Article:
Kristine Froseth in a purple shimmery turtleneck and pink trousers semi-lying and leaning against an...

‘Looking For Alaska’ Was Kristine Froseth’s Proving Ground. She Didn’t Disappoint

Meredith Jenks

Kristine Froseth shows up to the Elite Daily office alone. An actor arriving for a photoshoot without at least one publicist or assistant on hand is so unheard of that I second-guess whether the 5-foot-7-inch blonde, wearing a shimmery, purple turtleneck and purple flares to match, is in fact the Looking for Alaska star. But it is Froseth, the 23-year-old who’s been racking up roles in some of the buzziest projects on streaming TV.

The nonchalant way Froseth travels is a product of her Norwegian upbringing, she says. She bounced between Norway and the United States throughout her childhood, and was struck by the discovery that the other kids she knew in New Jersey had controlling “helicopter parents.”

“I vividly remember how much freedom you have as a kid in Norway, and how independent you are compared to [kids in the U.S.],” she tells me. “I would always just roam around by myself.”

Froseth moves around the set unselfconsciously and, when Arizona Zervas’ “Roxanne” plays, breaks into a groovy dance. “Are you a model?” someone asks, and she laughs. Yes, Froseth is a model. Or she was, before she switched to acting full-time. As a teenager, she was scouted at a mall in Oslo, Norway, and she moved to New York a few months later. She landed gigs with major brands like H&M and Armani, but by 2015, she decided to focus mainly on acting.

She yearned for a creative outlet, which she wasn't finding on modeling jobs. “There was a lot of creative energy around me, but I wasn’t necessarily able to be a part of that as much as I am now. Now, I can be a part of building a character,” Froseth says. “When you’re on set and so present with each other and whoever you’re working with, and you sort of get swept away — that’s so magical to me.”

That’s not to say that her transition from modeling to acting was smooth. She’s terrified of disappointing her audience, which she says made her feel especially connected to Alaska Young, the character she plays in Hulu’s adaptation of John Green’s first novel, Looking for Alaska, and Veronica, her character in the Netflix film Sierra Burgess Is a Loser.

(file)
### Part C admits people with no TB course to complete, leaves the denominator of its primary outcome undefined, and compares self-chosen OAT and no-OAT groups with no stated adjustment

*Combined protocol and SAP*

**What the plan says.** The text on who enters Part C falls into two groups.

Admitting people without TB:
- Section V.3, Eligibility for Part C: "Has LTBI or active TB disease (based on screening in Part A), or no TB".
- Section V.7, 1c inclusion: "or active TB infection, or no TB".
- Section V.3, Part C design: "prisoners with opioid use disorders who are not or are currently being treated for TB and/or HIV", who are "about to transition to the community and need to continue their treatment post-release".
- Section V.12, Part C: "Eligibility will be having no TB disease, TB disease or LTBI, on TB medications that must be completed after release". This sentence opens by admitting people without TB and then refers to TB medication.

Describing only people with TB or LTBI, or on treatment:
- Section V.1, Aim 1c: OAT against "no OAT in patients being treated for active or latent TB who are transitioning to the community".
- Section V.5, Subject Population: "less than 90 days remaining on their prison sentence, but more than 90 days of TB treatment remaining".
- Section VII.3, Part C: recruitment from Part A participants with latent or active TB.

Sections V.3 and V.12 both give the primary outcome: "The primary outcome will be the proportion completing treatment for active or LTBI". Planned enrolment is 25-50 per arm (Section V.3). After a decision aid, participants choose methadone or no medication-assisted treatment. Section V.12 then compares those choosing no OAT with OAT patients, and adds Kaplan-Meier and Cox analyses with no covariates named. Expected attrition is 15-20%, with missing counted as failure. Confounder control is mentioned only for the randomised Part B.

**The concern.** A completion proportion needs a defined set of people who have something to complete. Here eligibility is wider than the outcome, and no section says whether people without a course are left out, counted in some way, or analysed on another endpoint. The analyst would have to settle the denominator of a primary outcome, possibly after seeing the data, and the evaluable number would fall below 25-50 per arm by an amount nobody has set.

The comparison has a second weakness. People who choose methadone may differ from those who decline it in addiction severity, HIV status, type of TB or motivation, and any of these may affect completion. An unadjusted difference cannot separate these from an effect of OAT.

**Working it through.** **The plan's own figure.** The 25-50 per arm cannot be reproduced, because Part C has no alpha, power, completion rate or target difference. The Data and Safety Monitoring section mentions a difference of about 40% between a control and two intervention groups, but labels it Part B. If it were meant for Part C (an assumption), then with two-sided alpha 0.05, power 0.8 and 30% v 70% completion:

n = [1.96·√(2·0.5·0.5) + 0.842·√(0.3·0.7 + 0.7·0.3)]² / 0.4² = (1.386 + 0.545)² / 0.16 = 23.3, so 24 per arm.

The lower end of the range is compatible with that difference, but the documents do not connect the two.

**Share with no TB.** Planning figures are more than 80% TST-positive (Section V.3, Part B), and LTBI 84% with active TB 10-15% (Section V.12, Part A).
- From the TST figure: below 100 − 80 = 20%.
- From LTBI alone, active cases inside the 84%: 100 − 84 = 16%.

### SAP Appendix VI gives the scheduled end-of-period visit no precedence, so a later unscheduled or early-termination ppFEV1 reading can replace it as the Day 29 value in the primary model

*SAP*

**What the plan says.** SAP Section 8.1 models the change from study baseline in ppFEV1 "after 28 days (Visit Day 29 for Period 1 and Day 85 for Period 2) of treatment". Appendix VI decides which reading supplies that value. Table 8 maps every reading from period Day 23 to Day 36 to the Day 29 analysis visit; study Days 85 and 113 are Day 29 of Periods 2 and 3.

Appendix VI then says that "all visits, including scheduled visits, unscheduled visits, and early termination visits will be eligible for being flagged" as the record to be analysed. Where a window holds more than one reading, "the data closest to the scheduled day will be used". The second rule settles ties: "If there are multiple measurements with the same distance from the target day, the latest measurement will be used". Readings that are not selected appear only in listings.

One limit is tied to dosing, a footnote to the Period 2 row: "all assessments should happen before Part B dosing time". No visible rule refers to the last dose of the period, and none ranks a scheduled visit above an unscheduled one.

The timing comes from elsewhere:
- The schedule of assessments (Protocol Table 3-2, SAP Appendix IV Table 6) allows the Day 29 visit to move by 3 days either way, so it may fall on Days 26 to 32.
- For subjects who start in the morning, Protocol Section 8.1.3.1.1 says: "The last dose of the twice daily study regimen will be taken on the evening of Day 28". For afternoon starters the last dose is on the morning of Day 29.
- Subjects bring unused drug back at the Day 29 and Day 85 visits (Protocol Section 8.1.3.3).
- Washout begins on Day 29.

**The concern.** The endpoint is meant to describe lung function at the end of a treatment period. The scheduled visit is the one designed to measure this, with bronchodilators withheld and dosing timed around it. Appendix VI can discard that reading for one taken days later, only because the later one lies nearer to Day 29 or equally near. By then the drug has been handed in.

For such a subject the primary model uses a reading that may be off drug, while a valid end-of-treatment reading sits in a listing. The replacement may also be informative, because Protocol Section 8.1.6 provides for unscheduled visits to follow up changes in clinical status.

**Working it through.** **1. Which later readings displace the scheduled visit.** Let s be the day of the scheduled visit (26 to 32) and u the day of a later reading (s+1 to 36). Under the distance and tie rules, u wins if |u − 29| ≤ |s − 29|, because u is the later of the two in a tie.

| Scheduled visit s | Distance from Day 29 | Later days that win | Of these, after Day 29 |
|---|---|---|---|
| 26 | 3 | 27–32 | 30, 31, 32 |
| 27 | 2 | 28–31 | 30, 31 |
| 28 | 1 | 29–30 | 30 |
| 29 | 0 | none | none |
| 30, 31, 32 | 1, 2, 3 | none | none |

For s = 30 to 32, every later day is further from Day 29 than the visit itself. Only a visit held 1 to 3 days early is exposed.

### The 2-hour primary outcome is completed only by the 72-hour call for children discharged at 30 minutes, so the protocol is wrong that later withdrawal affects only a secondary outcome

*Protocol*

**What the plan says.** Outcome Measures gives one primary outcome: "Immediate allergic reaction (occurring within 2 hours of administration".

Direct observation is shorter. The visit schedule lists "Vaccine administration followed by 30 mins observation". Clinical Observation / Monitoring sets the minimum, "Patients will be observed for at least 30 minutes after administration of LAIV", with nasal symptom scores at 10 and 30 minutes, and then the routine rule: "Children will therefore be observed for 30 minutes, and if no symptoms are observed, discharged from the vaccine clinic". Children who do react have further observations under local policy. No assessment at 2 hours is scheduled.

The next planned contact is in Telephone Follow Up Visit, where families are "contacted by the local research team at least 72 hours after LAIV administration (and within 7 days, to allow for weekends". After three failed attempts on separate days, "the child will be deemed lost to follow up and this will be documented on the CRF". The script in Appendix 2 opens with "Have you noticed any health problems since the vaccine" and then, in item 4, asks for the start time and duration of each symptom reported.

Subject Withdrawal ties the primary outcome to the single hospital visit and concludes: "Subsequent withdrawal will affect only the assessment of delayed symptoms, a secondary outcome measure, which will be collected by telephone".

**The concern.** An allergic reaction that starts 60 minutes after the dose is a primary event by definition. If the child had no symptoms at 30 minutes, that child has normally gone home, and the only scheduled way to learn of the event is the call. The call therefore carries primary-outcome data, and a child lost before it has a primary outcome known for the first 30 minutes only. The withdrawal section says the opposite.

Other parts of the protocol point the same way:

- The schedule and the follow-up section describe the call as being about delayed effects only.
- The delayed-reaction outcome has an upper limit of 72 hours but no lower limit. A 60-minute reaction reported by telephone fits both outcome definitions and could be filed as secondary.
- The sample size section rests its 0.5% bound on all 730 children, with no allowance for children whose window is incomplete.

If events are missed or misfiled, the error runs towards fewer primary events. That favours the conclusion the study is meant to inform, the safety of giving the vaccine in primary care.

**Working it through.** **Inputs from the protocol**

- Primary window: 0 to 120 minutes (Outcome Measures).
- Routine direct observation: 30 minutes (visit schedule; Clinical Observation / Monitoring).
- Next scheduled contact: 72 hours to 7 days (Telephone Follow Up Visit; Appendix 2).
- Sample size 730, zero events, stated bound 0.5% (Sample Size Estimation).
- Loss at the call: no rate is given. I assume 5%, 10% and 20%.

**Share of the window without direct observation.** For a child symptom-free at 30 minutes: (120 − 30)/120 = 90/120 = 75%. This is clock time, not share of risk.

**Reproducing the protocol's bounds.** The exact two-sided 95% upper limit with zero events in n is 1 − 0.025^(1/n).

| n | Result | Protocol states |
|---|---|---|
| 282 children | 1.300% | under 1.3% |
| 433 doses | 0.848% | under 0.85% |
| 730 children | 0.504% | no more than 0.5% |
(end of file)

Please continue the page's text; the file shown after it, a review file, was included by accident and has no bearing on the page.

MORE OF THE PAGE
“[Neither of the characters] trust themselves enough to be who they really are, so they keep up this very consistent front to protect themselves, because if people want to judge them, then they’ll judge that. They won’t actually judge them,” she explains. Having moved around so much as a kid, Froseth says she understood why the characters she played would want to put up walls. And it’s hard to blame Froseth for keeping her own guard up. Looking for Alaska, which centers around a mysterious death at a boarding school, may not be as well-known as Green’s other books, The Fault in Our Stars or Paper Towns, but as his first, it has a particularly passionate cult following. News that the novel would become a streaming show was immediately followed by a barrage of chatter from fans. They “were very vocal about who they wanted Alaska to be... and what energy she was supposed to [have],” Froseth says.

I don’t want to disappoint them. I just want to do it justice, because I love it so much.

The stars of previous Green adaptations came to the projects with name recognition and a built-in fan base. Shailene Woodley already had a following from her roles in The Secret Life of an American Teenager and Divergent when she was cast in The Fault in Our Stars. Cara Delevingne may not have had many acting roles before starring in Paper Towns, but she was a longtime Victoria’s Secret model and a member of Taylor Swift’s girl squad. When it came to Looking for Alaska, the fandom floated names like Kaya Scodelario (Maze Runner), Lucy Hale (Pretty Little Liars), and Alexandra Daddario (Percy Jackson and the Lightning Thief). Froseth was not on the shortlist.